I have particulars of one case before me. I have a question down to which I will not get an answer until next week, asking how many bookmakers are in prison and how many are on the run, body warrants having been issued against them. Here is the case of a man who fell into arrears amounting to something near £50. He was brought before a District Justice and fined £500 which was subsequently mitigated to £125. He wrote to the Revenue Commissioners what I considered under the circumstances a fairly reasonable letter stating: "As you are probably aware I have been summoned before the District Court for over-holding of a tax paid sheet and fined £125. In addition, I owe your Commissioners a fairly large sum for Betting Duty (£55). The fact is that at the present time I am absolutely unable to meet this liability, and I respectfully request that you place the matter before the Commissioners with a view to having the penalty mitigated and to allow me some time to pay the amount they may fix by instalments.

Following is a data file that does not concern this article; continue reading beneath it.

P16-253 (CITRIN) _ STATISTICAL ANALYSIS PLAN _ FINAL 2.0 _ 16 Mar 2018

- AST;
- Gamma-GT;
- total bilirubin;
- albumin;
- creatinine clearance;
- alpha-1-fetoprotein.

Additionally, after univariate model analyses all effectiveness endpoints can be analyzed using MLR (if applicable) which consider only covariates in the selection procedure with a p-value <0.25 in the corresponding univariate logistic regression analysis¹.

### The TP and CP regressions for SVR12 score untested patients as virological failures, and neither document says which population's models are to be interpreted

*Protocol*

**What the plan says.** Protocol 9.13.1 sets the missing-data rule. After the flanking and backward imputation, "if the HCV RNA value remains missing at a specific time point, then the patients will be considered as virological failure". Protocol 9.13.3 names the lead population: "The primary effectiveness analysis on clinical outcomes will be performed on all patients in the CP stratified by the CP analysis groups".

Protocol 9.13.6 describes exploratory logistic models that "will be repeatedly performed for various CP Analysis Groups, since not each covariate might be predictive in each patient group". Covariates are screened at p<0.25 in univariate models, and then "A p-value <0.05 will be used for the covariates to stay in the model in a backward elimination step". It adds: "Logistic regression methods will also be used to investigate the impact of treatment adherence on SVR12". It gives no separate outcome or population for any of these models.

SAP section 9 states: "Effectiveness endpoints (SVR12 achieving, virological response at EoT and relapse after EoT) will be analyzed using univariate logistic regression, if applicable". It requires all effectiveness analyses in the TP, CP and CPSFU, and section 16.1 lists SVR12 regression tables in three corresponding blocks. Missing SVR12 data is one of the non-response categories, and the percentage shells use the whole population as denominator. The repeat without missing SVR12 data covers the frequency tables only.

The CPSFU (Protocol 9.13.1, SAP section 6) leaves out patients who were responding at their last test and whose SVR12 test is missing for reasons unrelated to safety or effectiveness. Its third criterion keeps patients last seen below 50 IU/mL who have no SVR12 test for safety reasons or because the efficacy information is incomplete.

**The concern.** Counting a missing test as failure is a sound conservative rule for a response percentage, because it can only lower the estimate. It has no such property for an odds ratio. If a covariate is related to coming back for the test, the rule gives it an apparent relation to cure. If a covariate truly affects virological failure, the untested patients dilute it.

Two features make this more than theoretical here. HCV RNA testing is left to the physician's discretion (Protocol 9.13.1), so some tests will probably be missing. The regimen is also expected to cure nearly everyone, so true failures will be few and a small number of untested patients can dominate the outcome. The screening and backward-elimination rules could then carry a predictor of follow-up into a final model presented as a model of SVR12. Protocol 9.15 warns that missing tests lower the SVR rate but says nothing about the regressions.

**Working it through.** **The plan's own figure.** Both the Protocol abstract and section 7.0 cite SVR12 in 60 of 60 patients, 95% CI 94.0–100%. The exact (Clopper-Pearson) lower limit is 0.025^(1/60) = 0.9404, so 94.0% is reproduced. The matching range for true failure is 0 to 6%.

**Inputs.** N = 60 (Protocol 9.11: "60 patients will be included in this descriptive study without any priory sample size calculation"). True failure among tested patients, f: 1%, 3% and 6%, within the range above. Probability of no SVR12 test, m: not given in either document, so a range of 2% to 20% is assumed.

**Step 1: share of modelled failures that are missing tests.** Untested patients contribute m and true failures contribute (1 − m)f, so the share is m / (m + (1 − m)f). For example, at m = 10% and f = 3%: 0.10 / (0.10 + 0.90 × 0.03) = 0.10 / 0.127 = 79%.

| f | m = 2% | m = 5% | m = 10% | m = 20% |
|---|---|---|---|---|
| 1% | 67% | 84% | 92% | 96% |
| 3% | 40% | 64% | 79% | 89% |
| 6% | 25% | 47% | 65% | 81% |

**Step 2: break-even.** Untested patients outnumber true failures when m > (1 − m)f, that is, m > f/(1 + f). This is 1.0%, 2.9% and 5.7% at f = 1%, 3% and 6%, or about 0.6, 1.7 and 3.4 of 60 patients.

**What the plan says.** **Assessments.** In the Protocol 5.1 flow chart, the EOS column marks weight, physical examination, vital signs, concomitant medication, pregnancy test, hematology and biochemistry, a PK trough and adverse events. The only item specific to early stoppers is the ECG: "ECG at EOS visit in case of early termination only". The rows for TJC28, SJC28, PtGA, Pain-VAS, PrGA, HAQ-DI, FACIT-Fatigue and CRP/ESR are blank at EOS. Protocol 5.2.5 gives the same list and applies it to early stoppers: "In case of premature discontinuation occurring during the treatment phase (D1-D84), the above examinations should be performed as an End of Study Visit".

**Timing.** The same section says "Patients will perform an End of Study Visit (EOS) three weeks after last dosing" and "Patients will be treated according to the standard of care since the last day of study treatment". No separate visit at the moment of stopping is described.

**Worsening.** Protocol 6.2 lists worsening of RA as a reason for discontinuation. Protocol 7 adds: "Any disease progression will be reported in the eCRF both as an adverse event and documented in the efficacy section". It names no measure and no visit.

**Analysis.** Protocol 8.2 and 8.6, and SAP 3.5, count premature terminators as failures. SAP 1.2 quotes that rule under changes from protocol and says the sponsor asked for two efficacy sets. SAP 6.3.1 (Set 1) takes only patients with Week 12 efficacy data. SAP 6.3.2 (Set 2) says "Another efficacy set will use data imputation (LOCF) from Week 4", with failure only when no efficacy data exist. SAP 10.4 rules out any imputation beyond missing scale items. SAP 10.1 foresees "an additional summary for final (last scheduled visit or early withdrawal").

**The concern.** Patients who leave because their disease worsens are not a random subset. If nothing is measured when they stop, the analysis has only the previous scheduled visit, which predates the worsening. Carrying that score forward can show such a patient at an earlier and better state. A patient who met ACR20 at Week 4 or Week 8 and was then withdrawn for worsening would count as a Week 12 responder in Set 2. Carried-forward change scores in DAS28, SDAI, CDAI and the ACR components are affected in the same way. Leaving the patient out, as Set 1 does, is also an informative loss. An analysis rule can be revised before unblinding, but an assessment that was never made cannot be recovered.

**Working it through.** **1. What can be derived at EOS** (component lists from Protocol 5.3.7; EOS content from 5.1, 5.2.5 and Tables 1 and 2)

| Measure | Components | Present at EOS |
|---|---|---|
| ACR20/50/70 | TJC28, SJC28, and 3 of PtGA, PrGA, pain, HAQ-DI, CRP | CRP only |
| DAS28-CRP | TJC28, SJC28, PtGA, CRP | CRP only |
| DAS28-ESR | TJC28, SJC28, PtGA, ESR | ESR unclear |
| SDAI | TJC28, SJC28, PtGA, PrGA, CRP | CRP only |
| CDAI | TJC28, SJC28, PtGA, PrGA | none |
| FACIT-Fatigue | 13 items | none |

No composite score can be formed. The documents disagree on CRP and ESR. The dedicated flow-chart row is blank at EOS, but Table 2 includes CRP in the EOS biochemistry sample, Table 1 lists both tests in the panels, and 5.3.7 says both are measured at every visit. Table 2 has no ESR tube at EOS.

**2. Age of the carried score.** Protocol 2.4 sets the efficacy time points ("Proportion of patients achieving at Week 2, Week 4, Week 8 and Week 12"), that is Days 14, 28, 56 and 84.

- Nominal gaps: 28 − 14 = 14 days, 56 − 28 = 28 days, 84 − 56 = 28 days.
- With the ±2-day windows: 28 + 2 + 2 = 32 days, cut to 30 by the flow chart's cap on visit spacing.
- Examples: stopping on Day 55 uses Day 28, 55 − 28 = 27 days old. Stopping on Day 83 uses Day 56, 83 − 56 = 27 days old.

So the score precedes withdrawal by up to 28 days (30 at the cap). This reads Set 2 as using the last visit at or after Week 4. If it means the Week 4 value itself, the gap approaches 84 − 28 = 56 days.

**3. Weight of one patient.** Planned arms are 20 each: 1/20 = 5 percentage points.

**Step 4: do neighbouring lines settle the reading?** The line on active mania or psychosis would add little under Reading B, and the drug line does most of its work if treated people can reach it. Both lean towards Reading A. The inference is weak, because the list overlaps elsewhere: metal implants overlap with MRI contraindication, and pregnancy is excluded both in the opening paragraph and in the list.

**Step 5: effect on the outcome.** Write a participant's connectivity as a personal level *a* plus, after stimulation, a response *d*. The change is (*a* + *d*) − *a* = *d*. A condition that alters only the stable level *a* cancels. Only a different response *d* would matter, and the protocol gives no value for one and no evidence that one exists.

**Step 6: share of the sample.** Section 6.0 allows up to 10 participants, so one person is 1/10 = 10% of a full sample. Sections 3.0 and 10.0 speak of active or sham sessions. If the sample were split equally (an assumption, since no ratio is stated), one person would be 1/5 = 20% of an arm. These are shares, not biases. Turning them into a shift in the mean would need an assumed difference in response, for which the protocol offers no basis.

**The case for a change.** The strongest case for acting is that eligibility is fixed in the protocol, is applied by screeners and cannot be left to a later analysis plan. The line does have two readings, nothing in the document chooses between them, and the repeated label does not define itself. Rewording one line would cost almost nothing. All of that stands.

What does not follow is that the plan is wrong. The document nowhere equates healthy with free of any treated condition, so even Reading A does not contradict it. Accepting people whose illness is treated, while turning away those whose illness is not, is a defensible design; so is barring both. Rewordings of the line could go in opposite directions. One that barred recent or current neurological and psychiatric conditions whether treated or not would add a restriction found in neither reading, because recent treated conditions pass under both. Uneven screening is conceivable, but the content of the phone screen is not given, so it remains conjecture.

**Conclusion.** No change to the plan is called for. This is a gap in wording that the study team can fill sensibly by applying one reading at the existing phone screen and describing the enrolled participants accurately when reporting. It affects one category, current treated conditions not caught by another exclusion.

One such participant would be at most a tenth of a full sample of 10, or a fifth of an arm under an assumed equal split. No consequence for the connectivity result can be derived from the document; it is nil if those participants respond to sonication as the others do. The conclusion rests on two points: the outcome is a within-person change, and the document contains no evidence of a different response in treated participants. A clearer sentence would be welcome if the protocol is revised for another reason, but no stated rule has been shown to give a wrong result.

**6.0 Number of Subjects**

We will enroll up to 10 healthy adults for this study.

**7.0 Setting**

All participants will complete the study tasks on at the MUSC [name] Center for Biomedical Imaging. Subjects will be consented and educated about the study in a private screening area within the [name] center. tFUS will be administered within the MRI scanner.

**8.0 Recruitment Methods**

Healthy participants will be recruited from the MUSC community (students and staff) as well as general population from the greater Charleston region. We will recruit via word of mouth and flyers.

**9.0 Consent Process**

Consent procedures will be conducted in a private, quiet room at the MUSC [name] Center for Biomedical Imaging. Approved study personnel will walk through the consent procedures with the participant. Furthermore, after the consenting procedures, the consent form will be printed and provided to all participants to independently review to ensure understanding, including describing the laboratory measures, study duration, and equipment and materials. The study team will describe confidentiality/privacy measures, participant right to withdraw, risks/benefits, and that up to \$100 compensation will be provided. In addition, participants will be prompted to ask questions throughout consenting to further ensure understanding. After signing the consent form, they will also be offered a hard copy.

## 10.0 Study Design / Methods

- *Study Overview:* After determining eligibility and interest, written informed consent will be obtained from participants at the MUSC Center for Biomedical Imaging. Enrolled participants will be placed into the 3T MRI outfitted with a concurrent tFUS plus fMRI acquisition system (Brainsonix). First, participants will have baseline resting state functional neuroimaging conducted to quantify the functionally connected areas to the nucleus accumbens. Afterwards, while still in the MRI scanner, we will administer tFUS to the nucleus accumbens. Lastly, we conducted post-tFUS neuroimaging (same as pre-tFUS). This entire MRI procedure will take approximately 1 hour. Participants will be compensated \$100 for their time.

"I have a very large family, most of them helpless—seven of them range from four to fifteen years of age. I have no intention of defrauding your Commissioners and I am firmly resolved to clear the matter up if they consent to make conditions possible for me. Should they do so a relation of mine has given me £15 to pay a first instalment."